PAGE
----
What we require to-day in Canada is stability in the tariff, with protection for the farmer, the labourer and the manufacturer. We require economy in the administration of government; we require a government capable of putting into operation its own policies and not a government in the hands of a few men outside who dictate those policies. We require the utilization of all our resources for the benefit of the people of Canada, and last but not least we require a reduction in taxation generally as well as the abolition of a number of small and annoying taxes now imposed on business and which have been hampering activities in the last few years.

If given an opportunity, we are prepared to work out with our Progressive friends a clearer understanding on such matters as they are pressing for, and at the same time we want them to have a clearer appreciation of our aims and objects. If we could arrive at a co-operative arrangement on this basis I believe it would be very much in the interests of the people of Canada. Stability is the main thing in the development of Canada at this period, and in order to attain that stability in business we must have it first of all in the highest place of business: we must have stability in parliament. All business is being hampered in consequence of the present situation in parliament. Nothing is certain in connection with our fiscal policy; nothing is certain in our trade policy. Nbthing is certain but uncertainty, and until the air is cleared the progress of this Dominion is going to be retarded as it is just now.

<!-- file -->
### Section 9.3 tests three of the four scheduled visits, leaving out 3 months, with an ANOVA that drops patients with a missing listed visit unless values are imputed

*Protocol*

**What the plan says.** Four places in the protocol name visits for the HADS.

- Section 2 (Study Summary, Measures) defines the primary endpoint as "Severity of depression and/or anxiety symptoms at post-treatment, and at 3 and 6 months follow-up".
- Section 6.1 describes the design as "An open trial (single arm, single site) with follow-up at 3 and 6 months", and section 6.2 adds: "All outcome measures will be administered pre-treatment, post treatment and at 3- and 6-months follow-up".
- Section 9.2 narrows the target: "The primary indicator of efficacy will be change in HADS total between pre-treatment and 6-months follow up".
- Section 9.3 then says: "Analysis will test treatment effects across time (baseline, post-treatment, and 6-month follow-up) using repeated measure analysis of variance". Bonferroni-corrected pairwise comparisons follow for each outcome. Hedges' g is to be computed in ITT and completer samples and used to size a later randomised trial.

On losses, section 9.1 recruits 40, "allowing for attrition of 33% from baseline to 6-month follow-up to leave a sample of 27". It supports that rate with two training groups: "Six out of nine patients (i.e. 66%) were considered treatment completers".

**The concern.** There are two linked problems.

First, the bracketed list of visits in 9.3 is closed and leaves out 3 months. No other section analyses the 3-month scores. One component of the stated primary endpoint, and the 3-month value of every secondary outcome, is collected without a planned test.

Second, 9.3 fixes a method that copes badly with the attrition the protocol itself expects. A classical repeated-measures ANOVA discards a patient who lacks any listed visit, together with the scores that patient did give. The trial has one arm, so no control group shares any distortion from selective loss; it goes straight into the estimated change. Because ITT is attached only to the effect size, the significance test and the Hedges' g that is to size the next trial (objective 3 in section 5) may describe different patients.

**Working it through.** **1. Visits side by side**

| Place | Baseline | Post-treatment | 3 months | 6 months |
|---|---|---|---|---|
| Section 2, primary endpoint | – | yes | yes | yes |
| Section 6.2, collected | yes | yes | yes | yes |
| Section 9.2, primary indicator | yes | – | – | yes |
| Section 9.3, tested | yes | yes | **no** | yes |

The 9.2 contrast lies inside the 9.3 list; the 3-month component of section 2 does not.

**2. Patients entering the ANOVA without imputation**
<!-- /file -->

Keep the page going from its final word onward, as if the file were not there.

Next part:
On motion of Mr. Anderson (Halton) the debate was adjourned.

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PRINCE ALBERT BY-ELECTION COMPLAINT REGARDING PRINTING OF BALLOTS

LIB

Hewitt Bostock (Speaker of the Senate)

Liberal

Mr. SPEAKER:

Before the adjournment

oi the House is moved I desire to make a statement. In conformity with a request made this afternoon on the orders of the, day, I communicated with the chief electoral officer and have now received his reply. For the information and the convenience of hon. members I suggest that it be incorporated in tomorrow's Votes and Proceedings. It is not bulky, so that it can easily be done. This of course is by leave of the House, inasmuch as it is irregular.

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CON

Henry Lumley Drayton

Conservative (1867-1942)

Sir HENRY DRAYTON:

It is perfectly

all right.

On motion of Mr. Lapointe the House adjourned at 10.10 p.m.

Monday, February 15, 1926

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February 12, 1926